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The recent discovery of lead in fresh water samples, which far exceeds World Health Organisation (WHO) recommended levels, at several public housing estates has given rise to concerns among citizens about the quality and associated health effects of their drinking water. Mr. Jeffrey Lam Kin-fung, Business and Professionals Alliance for Hong Kong (BPA) Vice Chairman; Mr. Christopher Cheung Wah-fung, BPA Co-Vice Chairman; Dr. Lo Wai-kwok, BPA Co-Vice Chairman; Dr. Priscilla Leung Mei-fun, Legislative Councillor; Mr. Fong Ping, Kwai Tsing District Council Chairman; and Mr. Alan Lee Chi-keung, Kwai Tsing District Councillor, today (July 16) met with Mr. Yau Shing-mu, Under Secretary for Transport and Housing, to urge government on conducting a thorough investigation to find and rectify the source of contamination.
The BPA has expressed concern with this unfortunate development and put forward a number of short to long-term solutions. These included, among other things, a detailed examination of water tanks, soldering materials and faucets to identify the source of contamination. In the interim, temporary water supply systems should be installed on each floor of the affected buildings to minimise the inconvenience to residents. The BPA has also called on government to adopt a more stringent and proactive approach to water testing to ensure Hong Kong’s water supply were compliant with international health standards.
Mr. Lam pointed out that certain groups knew about water contamination at Kai Ching Estate as early as May 2015, but had chosen to withhold the information until July before going public. Dr. Lo Wai-kwok believed that matters concerning public health should be reported immediately to the relevant authorities to ensure a swift response.
As to the Government’s proposal to replace all water pipes at the affected estates, Dr. Lo pointed out that this would amount to overkill. He suggested focusing instead on pipes or plumbing fixtures that had been found to be compromised to avoid further inconvenience and anxiety to residents (if you need water damage removal service, they’re quite easy to find). His suggestions were received positively by the Transport and Housing Bureau.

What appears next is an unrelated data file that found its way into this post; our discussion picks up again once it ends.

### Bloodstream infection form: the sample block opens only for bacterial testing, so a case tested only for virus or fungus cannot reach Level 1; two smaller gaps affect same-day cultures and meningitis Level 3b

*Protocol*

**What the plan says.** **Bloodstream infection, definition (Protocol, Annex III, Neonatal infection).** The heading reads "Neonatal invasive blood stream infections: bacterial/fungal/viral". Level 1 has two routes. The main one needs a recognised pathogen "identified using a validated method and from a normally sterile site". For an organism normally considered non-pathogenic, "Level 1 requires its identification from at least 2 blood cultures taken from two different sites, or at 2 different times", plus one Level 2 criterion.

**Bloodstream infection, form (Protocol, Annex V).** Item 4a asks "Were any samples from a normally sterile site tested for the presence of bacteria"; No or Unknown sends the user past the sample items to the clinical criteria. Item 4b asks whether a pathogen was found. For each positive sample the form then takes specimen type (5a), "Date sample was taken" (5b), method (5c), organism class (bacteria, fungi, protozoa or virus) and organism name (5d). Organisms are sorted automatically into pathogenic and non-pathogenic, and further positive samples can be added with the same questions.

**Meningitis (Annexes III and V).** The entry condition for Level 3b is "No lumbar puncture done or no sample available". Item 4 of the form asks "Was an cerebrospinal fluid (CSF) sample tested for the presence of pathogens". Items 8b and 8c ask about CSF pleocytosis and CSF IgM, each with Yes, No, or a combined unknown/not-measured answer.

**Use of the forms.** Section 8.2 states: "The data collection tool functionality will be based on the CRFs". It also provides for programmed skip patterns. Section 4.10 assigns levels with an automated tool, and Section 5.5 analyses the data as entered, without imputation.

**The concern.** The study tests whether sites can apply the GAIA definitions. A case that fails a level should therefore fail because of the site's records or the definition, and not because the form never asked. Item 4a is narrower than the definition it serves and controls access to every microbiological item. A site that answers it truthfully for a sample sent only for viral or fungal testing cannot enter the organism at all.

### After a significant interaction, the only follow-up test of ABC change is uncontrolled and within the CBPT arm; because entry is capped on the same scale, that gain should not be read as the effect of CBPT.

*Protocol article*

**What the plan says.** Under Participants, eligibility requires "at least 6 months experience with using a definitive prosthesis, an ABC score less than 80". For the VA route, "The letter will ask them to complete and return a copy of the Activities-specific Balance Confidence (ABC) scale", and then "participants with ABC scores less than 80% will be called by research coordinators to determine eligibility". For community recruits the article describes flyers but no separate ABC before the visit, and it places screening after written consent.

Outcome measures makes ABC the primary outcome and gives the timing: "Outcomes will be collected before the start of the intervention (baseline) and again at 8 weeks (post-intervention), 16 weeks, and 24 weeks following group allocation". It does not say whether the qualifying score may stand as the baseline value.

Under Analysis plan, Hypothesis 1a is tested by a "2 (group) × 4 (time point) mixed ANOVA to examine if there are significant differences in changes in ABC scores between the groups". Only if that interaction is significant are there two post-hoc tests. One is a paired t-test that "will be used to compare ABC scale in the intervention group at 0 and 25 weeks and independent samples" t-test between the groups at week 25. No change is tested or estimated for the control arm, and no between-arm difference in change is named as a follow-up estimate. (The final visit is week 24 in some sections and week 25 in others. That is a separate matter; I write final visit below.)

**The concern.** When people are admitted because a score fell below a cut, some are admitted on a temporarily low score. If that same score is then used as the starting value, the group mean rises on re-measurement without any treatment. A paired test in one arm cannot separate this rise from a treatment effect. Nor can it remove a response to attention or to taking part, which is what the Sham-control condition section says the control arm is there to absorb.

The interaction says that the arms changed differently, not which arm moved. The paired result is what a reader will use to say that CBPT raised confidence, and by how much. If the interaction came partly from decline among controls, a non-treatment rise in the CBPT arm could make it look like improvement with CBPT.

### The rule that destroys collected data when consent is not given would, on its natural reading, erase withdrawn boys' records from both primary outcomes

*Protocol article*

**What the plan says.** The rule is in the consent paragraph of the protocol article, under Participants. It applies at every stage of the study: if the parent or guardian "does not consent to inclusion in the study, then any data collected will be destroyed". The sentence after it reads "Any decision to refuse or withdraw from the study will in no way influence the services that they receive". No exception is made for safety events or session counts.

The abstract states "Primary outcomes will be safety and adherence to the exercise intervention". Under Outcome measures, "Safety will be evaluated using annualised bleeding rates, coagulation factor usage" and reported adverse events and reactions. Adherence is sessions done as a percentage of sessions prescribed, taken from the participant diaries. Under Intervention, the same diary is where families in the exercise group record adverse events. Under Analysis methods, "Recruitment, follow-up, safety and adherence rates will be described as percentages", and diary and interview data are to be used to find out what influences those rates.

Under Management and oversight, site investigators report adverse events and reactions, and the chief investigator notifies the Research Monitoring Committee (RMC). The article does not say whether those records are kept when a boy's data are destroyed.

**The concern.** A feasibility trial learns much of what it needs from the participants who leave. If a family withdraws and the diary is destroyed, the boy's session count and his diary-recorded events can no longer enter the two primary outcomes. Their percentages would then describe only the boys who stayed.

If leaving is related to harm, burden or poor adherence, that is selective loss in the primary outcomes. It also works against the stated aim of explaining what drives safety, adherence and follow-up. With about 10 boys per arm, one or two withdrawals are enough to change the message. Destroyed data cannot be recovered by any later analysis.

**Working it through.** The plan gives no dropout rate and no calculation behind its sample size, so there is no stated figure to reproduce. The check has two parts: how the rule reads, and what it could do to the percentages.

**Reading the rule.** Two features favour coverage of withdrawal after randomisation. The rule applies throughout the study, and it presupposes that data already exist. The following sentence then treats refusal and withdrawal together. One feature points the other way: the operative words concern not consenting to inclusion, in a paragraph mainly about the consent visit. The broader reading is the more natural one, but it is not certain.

Dr. Lo also called for an amendment to existing laws and regulations that would raise standards for water testing. He further called on medical experts to educate the public on the health effects of lead to counter unwarranted panic and stress. In addition, Dr. Leung also urged the Government to provide an explanation of the incident, as well as a timetable for examining water samples and replacing pipes.
Understandably, there had been a rush to buy filtration systems in response to the reports of water contamination. Mr Lam, however, pointed out that not all water filters were capable of removing lead from drinking water and warned against making purchases blindly out of fear. He hoped the Government would provide guidance to assist the public in making informed decisions on their purchases.
During the meeting, BPA District Representatives reflected their constituents’ worries about the lead contamination and expressed hopes that the Government would take concrete measures to conduct a thorough investigation. The BPA also urged the Government to review its building inspection practices for possible loopholes so as to restore the publics’ confidence in the safety of our drinking water safety and the SAR Government.